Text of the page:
Protecting Halliburton’s Honor…..

First off for the fucking record:  KBR was a subsidiary of Halliburton.  Halliburton = the parent; KBR = incorrigible child.  KBR was the “contracting, engineering and construction unit” part of Halliburton until April 5, 2007.  They then became “separate and independent of each other.”  Prior to that date in 2007, KBR had been part of Halliburton for some 44 years.

Jamie Leigh Jones was employed by Halliburton/KBR in 2005 when she was gang-raped by fellow employees.   Halliburton was privy to no-bid contracts – ‘major defense contracts’ for which the FBI began an investigation in 2004.

In a formal whistleblower complaint filed last week, Greenhouse alleged the award of contracts without competition to KBR puts at risk “the integrity of the federal contracting program as it relates to a major defense contractor.”

See the connection?  “The federal contracting program as it relates to a major defense contractor.”  KBR/Halliburton received federal contracts, albeit no-bid ones.  They are (and were) considered a “major defense contractor.”

Are you following the logic here?  Call me if I lose ya…. ‘kay?

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So the 2010 Defense Appropriations bill is up in the Senate, and the good senator from Minnesota proposed an amendment calling for employee redress affecting those who seek contracts with the federal government.  Specifically – military and/or defense contracts.  So the Franken Amendment appears to be an appropriate fit.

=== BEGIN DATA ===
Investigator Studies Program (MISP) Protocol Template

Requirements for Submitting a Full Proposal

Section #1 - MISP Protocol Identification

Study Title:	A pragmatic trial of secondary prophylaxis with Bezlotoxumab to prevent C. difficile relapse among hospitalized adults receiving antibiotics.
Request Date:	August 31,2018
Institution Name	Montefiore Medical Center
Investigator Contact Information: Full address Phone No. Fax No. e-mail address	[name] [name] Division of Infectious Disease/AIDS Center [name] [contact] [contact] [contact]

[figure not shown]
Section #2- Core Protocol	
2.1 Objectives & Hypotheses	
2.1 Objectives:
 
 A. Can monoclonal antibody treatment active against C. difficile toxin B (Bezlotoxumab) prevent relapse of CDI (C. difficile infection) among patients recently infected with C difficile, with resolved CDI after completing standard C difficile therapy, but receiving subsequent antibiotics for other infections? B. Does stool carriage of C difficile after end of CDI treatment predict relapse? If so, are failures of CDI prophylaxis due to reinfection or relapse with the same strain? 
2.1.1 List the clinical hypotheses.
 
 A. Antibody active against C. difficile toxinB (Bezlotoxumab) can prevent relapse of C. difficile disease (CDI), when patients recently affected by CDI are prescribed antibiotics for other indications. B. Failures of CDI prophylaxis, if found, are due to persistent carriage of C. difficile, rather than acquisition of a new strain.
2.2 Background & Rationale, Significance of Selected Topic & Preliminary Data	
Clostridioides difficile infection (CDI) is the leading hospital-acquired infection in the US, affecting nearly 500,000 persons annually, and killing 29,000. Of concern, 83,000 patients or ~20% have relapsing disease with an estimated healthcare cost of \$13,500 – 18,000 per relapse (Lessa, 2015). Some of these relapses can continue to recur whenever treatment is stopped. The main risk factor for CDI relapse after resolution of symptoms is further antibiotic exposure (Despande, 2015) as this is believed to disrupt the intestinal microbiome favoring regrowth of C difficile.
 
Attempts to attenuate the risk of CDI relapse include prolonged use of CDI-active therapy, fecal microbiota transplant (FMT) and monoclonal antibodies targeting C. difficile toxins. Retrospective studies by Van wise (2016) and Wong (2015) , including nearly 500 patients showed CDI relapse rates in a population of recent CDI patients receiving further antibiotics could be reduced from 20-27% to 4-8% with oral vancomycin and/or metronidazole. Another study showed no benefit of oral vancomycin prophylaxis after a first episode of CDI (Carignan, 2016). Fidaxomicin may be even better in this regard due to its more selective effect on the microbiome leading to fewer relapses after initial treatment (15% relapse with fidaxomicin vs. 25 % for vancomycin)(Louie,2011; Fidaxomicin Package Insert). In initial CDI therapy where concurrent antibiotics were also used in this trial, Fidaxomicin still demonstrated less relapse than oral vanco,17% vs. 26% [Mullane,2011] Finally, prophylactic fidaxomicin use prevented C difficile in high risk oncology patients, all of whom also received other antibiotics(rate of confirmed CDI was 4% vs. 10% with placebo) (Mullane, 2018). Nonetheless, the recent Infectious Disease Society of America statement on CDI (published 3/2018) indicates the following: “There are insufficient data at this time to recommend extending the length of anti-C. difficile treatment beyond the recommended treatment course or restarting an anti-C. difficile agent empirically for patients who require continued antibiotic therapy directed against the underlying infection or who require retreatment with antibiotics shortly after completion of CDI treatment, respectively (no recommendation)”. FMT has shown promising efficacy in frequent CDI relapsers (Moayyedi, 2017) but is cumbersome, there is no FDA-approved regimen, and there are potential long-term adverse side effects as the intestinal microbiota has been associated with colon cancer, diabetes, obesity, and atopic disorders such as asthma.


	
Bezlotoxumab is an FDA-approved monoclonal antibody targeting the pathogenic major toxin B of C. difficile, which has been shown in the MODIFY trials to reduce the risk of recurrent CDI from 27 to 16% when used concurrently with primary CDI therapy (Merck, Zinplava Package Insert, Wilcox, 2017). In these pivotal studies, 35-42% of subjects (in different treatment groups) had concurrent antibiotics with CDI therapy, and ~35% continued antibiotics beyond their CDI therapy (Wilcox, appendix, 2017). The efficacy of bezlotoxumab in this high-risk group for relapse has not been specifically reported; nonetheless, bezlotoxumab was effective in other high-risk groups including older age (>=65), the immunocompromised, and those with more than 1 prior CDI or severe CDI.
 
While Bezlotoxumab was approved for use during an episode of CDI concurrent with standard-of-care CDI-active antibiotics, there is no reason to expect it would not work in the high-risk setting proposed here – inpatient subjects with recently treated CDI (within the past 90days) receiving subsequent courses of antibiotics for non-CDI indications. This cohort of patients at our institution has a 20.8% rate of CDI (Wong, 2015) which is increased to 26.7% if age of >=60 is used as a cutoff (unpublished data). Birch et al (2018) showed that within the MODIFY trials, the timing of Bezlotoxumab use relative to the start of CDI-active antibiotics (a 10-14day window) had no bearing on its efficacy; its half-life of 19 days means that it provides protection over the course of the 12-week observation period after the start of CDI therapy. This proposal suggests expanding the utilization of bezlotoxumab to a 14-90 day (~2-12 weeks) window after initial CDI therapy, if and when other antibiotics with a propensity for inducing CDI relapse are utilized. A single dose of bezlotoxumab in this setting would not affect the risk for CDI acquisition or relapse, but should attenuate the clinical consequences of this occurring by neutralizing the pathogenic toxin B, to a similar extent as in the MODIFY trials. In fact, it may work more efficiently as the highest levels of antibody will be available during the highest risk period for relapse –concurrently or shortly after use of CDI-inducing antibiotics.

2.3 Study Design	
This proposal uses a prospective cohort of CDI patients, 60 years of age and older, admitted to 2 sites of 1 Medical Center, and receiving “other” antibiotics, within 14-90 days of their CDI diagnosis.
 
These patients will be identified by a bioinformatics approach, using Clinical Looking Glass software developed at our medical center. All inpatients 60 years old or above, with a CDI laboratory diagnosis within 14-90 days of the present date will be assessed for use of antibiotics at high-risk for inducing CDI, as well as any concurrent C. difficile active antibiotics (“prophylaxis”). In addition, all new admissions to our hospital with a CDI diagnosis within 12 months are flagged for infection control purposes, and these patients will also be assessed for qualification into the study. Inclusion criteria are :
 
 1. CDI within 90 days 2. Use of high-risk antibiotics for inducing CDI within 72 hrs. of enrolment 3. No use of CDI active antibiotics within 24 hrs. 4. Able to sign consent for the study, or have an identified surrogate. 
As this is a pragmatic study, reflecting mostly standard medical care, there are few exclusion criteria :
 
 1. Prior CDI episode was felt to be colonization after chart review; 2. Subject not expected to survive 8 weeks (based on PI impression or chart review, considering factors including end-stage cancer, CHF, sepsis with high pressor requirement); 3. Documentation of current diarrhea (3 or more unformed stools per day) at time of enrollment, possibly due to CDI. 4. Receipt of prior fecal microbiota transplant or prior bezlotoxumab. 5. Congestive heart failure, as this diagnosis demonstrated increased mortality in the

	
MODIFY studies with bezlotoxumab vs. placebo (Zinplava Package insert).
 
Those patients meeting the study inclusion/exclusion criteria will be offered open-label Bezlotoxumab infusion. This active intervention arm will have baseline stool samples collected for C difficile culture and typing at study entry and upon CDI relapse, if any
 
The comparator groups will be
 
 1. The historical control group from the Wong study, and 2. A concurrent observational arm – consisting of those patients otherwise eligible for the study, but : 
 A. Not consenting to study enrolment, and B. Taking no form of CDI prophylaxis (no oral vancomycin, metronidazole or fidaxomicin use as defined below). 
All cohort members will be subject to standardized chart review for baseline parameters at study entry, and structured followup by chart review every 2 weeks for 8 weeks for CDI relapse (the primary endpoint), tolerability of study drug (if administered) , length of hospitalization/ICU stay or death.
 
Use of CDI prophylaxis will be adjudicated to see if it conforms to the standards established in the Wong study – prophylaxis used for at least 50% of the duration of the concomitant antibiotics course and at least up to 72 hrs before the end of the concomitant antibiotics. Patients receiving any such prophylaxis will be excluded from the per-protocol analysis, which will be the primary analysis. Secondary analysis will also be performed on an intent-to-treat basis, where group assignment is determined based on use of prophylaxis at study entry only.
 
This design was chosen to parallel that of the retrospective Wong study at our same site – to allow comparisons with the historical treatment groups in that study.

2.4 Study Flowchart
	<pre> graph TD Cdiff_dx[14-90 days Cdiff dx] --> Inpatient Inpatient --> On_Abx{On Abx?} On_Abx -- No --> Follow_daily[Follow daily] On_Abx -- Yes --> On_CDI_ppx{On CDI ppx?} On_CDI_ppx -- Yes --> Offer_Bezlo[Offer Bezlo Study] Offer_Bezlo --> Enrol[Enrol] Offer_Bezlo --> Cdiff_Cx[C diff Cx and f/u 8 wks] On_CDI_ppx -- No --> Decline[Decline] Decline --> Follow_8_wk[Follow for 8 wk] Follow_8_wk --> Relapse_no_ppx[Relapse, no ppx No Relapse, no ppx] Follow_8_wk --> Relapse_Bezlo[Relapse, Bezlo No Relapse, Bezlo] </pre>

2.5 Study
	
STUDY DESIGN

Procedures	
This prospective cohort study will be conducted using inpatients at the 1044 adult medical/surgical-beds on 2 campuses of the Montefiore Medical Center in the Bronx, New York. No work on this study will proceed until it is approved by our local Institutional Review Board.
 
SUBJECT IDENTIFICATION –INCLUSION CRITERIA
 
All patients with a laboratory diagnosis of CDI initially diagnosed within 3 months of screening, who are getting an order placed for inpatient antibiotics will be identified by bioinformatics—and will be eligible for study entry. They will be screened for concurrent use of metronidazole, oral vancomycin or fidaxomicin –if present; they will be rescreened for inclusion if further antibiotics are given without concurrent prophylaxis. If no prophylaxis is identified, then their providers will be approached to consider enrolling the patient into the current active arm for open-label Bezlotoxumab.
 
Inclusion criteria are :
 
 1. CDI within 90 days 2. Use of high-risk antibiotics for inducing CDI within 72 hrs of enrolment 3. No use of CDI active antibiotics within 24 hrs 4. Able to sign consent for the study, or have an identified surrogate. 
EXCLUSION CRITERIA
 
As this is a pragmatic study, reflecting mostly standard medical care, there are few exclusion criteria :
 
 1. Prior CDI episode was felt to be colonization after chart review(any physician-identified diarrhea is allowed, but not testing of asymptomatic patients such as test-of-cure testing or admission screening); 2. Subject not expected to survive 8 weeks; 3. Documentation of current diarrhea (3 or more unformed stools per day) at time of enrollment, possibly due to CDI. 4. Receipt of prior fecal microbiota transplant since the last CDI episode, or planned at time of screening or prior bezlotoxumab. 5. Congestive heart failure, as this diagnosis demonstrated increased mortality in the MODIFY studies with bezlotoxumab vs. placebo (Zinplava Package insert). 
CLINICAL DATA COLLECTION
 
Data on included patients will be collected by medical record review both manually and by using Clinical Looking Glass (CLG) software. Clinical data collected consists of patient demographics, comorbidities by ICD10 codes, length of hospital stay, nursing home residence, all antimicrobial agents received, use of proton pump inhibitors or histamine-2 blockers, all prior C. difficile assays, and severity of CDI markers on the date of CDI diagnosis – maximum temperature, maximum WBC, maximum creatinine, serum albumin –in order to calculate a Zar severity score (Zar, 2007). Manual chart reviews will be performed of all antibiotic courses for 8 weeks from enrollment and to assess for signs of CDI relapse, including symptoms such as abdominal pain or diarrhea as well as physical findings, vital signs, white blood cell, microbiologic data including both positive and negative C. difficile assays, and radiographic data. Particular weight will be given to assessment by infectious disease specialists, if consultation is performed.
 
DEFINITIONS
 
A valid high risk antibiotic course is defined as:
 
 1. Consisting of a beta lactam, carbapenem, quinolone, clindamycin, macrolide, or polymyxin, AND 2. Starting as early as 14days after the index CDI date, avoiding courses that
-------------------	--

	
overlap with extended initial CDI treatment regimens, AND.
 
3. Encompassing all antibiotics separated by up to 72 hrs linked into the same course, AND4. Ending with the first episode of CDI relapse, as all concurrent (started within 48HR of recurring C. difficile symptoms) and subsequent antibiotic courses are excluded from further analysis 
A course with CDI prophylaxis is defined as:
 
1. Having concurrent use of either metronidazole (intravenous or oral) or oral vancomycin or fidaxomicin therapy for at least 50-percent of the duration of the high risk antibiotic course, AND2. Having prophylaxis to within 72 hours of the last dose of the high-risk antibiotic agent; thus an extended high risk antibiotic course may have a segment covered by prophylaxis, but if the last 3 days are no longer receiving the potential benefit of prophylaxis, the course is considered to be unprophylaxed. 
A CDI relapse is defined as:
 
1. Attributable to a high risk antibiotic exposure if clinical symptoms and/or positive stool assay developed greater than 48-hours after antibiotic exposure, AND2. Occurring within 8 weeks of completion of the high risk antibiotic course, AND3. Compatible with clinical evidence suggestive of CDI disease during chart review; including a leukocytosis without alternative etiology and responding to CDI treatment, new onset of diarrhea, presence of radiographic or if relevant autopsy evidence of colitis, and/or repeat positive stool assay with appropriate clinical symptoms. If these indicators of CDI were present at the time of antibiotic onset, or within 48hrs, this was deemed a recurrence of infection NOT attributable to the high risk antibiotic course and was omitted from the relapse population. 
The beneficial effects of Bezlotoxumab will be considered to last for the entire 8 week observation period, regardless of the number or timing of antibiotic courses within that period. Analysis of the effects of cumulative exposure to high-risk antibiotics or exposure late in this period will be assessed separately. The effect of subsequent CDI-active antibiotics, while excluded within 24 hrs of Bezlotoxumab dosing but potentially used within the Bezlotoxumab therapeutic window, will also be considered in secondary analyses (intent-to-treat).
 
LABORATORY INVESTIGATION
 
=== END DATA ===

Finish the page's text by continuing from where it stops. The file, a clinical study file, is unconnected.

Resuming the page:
Here’s the entirety of Senator Al Franken’s amendment – statement of purpose:

To prohibit the use of funds for any Federal contract with Halliburton Company, KBR, Inc., any of their subsidiaries or affiliates, or any other contracting party if such contractor or a subcontractor at any tier under such contract requires that employees or independent contractors sign mandatory arbitration clauses regarding certain claims. Continue reading

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Mining Accidents Continue Unabated

Via Al-Jazeera:

At least 28 miners have been killed and 12 others remain missing, after a coal mine explosion in Indonesia’s Sumatra island, officials say.

Rescuers working overnight and into Wednesday morning pulled bodies from the mine in Sawahlunto regency, after what is suspected to have been an explosion caused by leaking methane gas on Tuesday.

Miners still trapped have been underground for more than 30 hours, officials said.

It has also been reported that those trapped are likely dead due to the gases leaking.  This was a locally owned and smaller mine, so it’s unimaginable that it would be required to meet any kind of standard in relation to worker rights, worker safety.

More here via localized news media.

Trial of Mining Giant W.R. Grace & The People of Libby, Montana

While the Crandall Creek odyssey was unfolding, I happened upon the documentary ‘Libby, Montana.’  The most shocking as touted by Earl Lovick during deposition, as manager of the mine for the W. R. Grace corporation, that the “the dangers of vermiculite” were considered to be “common knowledge.”   The documentary also enjoyed a stint on PBS on the series P.O.V.

U.S. V. GRACE

“Most extensive environmental criminal trial in U.S. history’ begins Monday”

“A Missoula federal court is the setting for a showdown between the federal government and W.R. Grace, which stands accused of deliberately concealing the dangers of tremolite-tainted vermiculite from the people of Libby Montana.” Continue reading

‘Criminal’ Update for Miner Bob

“Through its investigation of the tragic accidents last year at Crandall Canyon, MSHA determined that the operator and its engineering consultants demonstrated reckless disregard for safety,” said Richard E. Stickler, acting assistant secretary of labor for MSHA. “MSHA has referred this case for possible criminal charges.”